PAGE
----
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A history of the Beale family

The exterior of the arts and crafts house at Standen in West Sussex surrounded by rhododendrons in bloom
The house at Standen | © National Trust Images/Gary Coshan

Standen was built for James Beale, his wife Margaret, and their seven children. The family had relocated from Birmingham to Holland Park in London during the 1870s, so that James could manage the London office of the family firm, Beale & Co.

Who were the Beales?

The Beales were one of a number of prominent non-conformist families from Birmingham, who had prospered during the city’s manufacturing boom, and dominated the social and business life of the city.

‘…first and foremost a railway man’

James Beale was a successful solicitor. The family firm Beale & Co. specialised in railway work, becoming prosperous through its dealings with the Midland Railway. The firm handled the complex negotiations which enabled the railway to bring its main line through to St Pancras in London.

A cultured family

The Beales were intellectual and cultured, maintaining a strong interest in the arts and sciences. They travelled widely, undertaking a tour to North Africa, India and Japan in 1906, and were also fair-minded and socially progressive – some of their associates were working towards better lives for women and working people.

A house in the country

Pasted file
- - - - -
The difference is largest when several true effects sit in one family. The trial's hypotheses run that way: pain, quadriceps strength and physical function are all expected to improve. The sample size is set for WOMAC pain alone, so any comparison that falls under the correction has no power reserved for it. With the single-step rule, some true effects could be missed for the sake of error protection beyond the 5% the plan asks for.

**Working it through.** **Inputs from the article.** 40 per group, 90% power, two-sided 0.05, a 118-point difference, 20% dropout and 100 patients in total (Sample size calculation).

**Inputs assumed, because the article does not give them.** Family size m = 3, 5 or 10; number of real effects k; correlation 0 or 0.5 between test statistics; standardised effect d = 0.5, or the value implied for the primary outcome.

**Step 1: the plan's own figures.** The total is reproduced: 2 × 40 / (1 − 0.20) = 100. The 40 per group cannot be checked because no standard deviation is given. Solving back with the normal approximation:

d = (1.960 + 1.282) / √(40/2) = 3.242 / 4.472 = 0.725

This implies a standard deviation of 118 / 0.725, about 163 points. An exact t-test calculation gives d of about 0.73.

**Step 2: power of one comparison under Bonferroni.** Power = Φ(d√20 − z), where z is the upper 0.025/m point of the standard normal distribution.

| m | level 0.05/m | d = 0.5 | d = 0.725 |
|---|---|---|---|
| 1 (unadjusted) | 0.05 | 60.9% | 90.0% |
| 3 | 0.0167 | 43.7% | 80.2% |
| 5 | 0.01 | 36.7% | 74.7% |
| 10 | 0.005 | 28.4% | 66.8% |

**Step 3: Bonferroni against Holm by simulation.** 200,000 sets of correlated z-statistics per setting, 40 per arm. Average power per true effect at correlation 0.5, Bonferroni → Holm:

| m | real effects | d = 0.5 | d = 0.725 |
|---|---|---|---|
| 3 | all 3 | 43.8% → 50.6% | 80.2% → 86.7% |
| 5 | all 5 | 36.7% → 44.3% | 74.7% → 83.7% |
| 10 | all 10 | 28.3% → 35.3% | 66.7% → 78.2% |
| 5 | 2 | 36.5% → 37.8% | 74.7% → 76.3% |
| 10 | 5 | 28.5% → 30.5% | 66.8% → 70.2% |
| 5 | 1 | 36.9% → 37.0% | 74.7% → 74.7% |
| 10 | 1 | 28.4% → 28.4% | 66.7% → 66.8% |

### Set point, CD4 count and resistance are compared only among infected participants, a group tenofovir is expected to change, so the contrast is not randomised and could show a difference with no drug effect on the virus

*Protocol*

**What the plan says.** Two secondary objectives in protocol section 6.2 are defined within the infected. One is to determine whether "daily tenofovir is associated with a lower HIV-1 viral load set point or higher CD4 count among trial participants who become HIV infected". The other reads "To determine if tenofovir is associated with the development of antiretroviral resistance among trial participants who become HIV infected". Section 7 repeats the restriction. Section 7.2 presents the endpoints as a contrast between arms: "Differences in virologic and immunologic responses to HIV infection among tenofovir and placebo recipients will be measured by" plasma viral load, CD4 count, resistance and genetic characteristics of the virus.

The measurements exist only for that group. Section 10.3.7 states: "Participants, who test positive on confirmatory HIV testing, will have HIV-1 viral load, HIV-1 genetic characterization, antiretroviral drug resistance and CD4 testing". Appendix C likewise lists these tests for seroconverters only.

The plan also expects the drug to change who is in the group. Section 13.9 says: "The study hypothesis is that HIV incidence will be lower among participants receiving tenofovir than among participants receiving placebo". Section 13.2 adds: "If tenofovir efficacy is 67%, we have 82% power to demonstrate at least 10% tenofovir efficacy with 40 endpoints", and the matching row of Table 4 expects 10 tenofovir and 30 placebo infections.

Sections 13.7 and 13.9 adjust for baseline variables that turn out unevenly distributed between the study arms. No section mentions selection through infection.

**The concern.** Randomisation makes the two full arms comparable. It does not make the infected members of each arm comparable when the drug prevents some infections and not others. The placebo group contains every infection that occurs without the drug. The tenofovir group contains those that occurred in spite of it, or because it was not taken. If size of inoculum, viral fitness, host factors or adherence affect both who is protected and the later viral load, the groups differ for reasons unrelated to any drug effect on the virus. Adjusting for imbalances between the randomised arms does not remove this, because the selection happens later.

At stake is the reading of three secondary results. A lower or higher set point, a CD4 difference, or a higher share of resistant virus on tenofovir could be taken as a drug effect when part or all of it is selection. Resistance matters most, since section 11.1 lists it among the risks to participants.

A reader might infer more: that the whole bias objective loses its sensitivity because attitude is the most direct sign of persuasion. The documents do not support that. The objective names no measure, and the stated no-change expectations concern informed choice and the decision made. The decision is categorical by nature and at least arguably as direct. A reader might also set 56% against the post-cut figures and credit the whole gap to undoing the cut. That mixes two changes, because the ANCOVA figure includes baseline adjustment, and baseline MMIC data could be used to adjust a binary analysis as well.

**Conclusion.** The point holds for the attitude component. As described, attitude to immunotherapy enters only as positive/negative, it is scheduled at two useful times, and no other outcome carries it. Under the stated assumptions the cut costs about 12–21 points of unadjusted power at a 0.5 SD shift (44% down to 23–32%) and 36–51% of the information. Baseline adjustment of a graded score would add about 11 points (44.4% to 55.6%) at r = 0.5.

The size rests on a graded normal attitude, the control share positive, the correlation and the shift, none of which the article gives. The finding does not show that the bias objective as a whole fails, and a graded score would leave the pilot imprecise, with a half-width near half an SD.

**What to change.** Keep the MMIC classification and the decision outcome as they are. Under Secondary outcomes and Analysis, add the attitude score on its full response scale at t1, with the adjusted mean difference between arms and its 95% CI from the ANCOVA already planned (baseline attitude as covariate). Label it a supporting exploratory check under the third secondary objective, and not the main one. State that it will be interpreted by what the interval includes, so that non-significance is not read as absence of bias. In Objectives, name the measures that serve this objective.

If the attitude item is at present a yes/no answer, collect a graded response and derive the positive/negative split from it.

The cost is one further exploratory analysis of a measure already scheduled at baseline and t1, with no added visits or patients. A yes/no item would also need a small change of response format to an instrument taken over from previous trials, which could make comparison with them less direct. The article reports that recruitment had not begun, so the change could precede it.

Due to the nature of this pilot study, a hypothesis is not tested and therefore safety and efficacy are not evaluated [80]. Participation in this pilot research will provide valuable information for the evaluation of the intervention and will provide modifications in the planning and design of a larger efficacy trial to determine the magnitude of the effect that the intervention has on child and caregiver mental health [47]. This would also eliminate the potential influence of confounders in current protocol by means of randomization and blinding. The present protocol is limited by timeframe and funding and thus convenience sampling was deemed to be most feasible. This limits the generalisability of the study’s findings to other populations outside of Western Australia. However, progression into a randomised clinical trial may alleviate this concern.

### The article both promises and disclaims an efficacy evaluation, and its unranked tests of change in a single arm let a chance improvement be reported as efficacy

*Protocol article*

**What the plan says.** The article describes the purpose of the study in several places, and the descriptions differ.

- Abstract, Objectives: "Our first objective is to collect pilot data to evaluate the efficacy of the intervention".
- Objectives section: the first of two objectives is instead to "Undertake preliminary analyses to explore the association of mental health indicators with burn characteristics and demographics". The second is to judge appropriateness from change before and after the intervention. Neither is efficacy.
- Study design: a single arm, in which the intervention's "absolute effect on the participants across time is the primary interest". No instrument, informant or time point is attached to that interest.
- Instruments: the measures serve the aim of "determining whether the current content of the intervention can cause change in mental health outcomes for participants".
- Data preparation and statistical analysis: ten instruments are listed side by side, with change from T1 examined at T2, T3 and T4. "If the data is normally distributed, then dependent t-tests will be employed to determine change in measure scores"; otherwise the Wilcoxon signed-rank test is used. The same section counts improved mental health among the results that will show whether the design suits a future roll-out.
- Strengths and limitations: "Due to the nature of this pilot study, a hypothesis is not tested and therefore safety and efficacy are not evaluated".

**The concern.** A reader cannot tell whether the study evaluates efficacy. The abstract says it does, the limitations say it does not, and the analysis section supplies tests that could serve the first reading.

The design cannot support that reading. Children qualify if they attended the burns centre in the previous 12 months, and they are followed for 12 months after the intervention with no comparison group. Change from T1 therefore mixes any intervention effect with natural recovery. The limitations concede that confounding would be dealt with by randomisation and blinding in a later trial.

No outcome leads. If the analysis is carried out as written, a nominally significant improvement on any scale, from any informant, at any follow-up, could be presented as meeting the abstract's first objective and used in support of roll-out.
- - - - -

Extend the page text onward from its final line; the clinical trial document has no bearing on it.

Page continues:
With business at Beale & Co. thriving, James Beale decided he would like to build a house in the countryside as a retreat for holidays, weekends, and eventually retirement. James wanted somewhere that he could hunt, ride and play golf, and where he and his wife Margaret could entertain their family and friends.

Choosing Philip Webb

Through their wealthy neighbours in Holland Park, the Beales were introduced to the work of Philip Webb, an architect and leading figure in the Arts and Crafts movement. They commissioned Webb to design Standen, an Arts and Crafts family home hidden deep in the Sussex countryside.

An idyllic family home

Standen became the centre of Beale family life and a favourite place of the grandchildren, who spent fine days exploring the vast garden, and wet afternoons playing in the ‘Little Room’ at the end of the conservatory, while the grown-ups enjoyed tennis, croquet and billiards. Margaret Beale spent much time gardening and introduced many rare and interesting plants to Webb’s terraces and walks.

Helen Beale and the First World War

The youngest daughter of the Beales, Helen went to France as a Red Cross Voluntary Aid Detachment nurse (VAD) when war broke out. On her return she joined the Women’s Royal Naval Service (WRNS) and was later awarded an OBE.

Find out more about Helen Beale's life here.

Later years

When James Beale died in 1912, the Holland Park house was sold and Margaret lived at Standen with her two daughters Maggie and Helen, with other family members visiting regularly. Margaret lived well into her eighties and after her death Maggie and Helen ran the estate together, with Helen continuing to manage the dairy farm until her death in 1972. Helen bequeathed Standen to the National Trust, ensuring the house would be looked after for everyone to enjoy.

Visitors in the gardens of Standen House, West Sussex

Discover more at Standen House and Garden

Find out when Standen House and Garden is open, how to get here, the things to see and do and more.

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